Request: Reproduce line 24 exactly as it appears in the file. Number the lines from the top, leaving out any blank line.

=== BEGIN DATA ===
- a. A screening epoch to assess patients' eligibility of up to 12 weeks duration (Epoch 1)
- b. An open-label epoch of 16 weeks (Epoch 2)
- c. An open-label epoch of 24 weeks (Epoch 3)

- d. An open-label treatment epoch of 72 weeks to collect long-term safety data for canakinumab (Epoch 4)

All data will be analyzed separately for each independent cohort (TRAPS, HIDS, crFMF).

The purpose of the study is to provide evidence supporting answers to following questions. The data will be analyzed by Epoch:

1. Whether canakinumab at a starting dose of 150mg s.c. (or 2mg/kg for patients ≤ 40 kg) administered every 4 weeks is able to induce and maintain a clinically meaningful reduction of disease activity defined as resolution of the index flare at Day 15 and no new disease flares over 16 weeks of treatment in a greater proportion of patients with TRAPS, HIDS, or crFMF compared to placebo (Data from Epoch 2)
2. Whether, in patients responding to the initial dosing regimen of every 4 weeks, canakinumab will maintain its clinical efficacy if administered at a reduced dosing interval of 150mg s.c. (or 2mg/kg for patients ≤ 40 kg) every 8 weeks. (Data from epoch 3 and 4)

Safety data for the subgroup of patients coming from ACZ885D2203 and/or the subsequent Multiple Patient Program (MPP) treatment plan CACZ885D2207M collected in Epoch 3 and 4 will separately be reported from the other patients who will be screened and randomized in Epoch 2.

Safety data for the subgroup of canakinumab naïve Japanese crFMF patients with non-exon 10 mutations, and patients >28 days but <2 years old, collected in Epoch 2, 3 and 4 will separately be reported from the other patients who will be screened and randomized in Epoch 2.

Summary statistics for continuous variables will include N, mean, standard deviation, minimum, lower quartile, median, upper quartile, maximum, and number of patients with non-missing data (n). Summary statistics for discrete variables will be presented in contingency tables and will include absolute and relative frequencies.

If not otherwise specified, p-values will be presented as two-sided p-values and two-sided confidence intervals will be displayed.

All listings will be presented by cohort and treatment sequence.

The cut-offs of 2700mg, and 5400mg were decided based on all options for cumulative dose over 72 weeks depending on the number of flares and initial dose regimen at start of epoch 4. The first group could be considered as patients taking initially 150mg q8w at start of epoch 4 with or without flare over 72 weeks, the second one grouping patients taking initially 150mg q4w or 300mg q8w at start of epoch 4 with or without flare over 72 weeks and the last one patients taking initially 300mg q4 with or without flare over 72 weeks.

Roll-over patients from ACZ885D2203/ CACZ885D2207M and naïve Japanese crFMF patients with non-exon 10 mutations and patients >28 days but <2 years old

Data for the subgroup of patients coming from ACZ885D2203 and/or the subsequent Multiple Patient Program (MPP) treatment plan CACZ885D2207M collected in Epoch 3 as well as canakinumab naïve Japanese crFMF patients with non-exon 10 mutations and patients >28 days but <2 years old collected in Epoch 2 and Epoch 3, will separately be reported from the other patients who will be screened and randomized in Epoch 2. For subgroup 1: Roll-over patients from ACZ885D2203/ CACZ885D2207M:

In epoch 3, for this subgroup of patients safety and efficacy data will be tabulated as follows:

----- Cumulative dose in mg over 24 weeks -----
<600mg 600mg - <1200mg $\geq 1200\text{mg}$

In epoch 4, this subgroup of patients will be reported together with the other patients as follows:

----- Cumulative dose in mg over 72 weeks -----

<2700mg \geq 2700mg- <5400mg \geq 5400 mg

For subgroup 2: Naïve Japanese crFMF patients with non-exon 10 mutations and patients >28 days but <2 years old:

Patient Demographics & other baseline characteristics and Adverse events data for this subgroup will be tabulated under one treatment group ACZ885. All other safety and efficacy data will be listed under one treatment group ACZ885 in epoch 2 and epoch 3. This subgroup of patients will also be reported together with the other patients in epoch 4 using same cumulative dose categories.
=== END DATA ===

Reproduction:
Patient Demographics & other baseline characteristics and Adverse events data for this subgroup will be tabulated under one treatment group ACZ885. All other safety and efficacy data will be listed under one treatment group ACZ885 in epoch 2 and epoch 3. This subgroup of patients will also be reported together with the other patients in epoch 4 using same cumulative dose categories.